Difficult births increase direct costs of the herd
(veterinary fees, calf or cow death or both and extra
farmer labor), as well as indirect costs, such as an
increase in the risk of subsequent unfavorable health
events, an increase in culling rate and a reduction in
yield (Philipsson, 1976; Dekkers, 1994; Dematawewa
and Berger, 1997). Moreover, dystocia can negatively
affect reproductive traits such as days open or number
of services per pregnancy (Dematawewa and Berger,
1997). Thompson et al. (1982) reported that increased
calving difficulty resulted in more days open, longer
interval to first breeding, more breeding per conception
and lower milk yield in first 30 days but no depression
in production after 30 day. Martinez et al. (1983) found
that across all parities, in the most difficult births (score
5) 57% of all calves died, and for the next most difficult
calving ease category (score 4), 27% of all calves died.
Differences in production and reproduction associated
with difficult births represent substantial economic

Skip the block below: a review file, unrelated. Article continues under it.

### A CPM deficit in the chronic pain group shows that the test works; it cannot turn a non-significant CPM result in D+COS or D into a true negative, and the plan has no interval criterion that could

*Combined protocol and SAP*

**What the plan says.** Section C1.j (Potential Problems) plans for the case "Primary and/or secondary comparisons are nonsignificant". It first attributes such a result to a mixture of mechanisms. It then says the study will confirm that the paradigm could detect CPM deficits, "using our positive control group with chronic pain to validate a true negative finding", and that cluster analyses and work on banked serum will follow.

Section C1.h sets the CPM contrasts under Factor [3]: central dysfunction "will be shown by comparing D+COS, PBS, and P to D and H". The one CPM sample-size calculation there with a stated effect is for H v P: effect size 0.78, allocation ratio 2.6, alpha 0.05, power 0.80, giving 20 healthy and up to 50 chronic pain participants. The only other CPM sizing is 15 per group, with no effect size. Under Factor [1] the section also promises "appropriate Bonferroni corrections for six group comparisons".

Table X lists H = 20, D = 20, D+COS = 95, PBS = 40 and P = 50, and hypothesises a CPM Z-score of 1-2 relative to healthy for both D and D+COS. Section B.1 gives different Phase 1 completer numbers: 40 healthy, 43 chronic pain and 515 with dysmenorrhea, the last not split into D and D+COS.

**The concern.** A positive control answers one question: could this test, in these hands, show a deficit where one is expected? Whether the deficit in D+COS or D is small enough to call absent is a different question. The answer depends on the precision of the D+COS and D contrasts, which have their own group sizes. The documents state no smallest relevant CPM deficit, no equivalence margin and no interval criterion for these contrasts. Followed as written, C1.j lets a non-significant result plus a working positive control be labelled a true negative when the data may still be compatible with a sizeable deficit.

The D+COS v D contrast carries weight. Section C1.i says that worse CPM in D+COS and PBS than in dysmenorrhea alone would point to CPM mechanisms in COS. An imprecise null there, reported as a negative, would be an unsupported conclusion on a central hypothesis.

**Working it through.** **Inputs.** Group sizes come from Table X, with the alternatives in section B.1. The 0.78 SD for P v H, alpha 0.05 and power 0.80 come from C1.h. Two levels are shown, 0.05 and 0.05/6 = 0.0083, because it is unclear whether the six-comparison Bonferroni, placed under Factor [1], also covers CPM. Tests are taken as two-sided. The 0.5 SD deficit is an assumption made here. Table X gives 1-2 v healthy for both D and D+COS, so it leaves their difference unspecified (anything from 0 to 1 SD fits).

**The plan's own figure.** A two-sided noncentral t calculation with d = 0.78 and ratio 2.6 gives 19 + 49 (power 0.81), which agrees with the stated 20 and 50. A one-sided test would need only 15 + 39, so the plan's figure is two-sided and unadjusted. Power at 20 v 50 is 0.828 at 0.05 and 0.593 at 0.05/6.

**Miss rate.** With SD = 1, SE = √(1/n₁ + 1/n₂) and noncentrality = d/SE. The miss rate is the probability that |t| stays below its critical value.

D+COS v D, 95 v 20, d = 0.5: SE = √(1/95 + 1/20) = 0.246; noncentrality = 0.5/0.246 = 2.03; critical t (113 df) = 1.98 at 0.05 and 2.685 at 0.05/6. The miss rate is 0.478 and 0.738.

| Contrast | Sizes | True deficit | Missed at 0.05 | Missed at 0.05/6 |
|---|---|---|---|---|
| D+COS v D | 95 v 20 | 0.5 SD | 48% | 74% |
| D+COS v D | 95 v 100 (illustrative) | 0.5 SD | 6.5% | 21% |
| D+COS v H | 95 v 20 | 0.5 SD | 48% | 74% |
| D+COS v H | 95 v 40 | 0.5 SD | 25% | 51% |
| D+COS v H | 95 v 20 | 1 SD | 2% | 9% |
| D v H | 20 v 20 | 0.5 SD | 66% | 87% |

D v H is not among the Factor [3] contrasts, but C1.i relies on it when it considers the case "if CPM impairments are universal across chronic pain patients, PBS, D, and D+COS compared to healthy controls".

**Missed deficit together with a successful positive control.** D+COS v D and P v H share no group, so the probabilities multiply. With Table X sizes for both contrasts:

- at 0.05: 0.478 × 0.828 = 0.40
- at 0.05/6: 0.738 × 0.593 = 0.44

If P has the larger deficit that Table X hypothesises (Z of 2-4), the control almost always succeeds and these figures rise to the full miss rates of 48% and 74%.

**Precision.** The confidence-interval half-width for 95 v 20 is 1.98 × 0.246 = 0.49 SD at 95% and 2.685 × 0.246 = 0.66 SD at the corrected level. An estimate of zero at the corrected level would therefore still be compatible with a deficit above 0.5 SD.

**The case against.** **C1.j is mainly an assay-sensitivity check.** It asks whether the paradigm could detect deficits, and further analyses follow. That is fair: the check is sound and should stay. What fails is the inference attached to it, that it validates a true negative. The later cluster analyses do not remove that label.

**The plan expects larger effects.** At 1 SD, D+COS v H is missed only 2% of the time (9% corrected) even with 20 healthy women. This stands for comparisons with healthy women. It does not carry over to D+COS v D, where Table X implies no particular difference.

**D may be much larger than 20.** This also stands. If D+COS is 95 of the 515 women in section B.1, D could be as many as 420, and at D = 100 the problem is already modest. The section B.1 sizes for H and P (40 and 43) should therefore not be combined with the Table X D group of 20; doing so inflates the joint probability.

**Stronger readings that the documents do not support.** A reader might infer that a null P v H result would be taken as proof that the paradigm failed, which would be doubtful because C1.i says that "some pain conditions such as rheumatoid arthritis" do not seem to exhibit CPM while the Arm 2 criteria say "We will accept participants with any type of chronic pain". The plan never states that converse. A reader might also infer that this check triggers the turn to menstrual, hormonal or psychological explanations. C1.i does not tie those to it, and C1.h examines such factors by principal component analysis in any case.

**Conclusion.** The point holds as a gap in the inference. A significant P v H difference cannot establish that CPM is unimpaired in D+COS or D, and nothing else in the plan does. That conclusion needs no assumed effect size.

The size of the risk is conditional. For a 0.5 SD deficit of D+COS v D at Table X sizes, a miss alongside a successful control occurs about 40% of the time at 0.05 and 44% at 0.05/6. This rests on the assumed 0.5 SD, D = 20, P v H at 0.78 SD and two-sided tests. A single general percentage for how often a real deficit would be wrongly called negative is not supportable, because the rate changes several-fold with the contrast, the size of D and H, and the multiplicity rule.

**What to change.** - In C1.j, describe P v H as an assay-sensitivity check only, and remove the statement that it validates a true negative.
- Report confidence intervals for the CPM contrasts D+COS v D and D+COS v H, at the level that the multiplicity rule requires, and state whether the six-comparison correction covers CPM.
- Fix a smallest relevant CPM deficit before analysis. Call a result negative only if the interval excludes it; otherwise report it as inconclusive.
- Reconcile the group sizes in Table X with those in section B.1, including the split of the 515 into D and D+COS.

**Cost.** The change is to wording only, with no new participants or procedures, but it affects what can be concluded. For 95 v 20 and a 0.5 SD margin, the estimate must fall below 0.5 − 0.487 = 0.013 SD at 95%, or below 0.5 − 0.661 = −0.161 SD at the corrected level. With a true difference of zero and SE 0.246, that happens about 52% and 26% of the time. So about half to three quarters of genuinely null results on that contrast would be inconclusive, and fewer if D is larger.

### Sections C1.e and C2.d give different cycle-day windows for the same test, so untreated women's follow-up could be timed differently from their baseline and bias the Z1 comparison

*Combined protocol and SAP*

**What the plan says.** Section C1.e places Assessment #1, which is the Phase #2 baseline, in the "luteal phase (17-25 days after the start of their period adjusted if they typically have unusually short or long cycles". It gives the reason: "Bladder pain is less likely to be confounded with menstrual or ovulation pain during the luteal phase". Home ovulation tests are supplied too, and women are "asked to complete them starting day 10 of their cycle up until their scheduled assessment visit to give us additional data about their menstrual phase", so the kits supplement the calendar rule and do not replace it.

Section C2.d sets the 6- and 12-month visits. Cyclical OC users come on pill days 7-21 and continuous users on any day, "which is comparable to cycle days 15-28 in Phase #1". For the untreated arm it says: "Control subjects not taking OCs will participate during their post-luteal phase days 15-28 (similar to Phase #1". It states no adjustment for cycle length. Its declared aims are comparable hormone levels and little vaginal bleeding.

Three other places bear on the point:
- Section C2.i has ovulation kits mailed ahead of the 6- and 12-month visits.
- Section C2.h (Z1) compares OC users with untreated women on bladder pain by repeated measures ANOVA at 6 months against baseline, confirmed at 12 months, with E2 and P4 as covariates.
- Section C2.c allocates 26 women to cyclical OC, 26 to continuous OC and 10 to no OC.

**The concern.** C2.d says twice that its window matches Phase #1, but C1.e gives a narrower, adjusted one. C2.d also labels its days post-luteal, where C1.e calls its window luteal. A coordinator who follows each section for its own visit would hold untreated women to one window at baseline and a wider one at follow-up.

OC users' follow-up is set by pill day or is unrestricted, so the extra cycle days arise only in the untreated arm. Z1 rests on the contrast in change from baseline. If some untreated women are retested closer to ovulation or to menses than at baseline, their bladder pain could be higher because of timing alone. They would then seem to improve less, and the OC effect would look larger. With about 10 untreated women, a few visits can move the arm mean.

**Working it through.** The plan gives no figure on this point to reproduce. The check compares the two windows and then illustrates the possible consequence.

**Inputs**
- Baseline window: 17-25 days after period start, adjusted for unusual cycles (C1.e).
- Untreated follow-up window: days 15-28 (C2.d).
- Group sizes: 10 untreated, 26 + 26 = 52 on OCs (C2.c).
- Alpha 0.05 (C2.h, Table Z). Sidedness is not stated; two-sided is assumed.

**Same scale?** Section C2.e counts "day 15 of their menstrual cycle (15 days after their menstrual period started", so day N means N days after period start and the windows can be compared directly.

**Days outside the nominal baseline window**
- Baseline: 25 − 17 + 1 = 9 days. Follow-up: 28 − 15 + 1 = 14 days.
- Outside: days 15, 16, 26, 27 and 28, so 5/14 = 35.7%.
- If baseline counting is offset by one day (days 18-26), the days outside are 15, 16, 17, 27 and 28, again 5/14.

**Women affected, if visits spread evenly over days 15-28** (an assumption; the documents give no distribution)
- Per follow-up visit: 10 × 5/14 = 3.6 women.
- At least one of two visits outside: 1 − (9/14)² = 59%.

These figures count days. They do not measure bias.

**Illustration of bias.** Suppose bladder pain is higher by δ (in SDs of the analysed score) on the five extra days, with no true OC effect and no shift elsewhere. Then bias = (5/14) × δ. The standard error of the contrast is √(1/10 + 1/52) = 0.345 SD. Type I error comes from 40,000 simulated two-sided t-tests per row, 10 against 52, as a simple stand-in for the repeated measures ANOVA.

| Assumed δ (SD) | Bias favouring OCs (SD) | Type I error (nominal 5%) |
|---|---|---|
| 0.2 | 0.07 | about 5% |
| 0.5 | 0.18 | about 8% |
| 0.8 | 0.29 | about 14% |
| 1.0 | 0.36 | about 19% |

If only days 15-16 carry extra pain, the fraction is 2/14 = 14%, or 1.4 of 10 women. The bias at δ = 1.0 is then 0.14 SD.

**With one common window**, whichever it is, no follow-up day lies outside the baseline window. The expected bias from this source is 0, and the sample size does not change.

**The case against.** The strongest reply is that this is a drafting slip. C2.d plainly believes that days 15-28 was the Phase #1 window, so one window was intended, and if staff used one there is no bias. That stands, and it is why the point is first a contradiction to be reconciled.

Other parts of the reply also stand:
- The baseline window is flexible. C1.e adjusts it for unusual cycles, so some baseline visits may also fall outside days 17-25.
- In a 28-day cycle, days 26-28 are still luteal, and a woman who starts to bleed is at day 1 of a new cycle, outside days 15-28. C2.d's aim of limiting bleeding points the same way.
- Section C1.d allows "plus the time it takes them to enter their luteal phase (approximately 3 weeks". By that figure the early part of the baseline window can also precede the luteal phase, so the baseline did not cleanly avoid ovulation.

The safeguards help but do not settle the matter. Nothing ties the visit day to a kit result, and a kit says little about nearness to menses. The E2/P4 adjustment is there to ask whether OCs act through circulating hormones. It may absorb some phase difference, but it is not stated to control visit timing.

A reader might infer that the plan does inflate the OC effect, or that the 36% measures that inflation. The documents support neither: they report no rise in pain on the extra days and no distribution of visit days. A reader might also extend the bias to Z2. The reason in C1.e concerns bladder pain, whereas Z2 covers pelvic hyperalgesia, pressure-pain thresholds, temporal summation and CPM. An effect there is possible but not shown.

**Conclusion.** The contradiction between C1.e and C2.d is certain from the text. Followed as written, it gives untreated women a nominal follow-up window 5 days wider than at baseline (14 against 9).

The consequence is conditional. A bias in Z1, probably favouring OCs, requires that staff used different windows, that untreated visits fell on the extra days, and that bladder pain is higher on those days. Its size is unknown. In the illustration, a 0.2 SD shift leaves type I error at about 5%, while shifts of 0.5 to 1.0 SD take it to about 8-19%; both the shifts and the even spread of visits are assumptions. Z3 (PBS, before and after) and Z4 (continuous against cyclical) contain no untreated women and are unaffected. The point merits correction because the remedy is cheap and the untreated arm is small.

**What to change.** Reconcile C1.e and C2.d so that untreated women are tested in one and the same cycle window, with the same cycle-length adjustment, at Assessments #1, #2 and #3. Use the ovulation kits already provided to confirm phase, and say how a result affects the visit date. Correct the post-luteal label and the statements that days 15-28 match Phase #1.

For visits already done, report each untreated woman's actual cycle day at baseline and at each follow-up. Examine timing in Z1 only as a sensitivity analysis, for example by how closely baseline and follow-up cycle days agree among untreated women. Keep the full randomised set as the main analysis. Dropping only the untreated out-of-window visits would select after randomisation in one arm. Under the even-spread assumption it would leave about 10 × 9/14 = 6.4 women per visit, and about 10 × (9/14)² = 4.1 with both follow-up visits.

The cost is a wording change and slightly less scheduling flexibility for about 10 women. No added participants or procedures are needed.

losses, and more emphasis should be put on reporting of
dystocia by dairy personnel (Djemali et al., 1987).
The main objective in animal breeding is to obtain
the desired products more efficiently in relation to the
present generation by changing the genetic merit of
animals in coming generations (Groen et al., 1997). In
dairy cattle, the traditional breeding goal has been to
obtain high-yielding cows to increase milk, fat, and
protein yields. Presently, however, as a consequence of
the milk quota system and decreased milk prices,
economic efficiency can be further improved by
adequate emphasis on other characteristics, called
functional or secondary traits (Essl, 1998; Pryce et al.,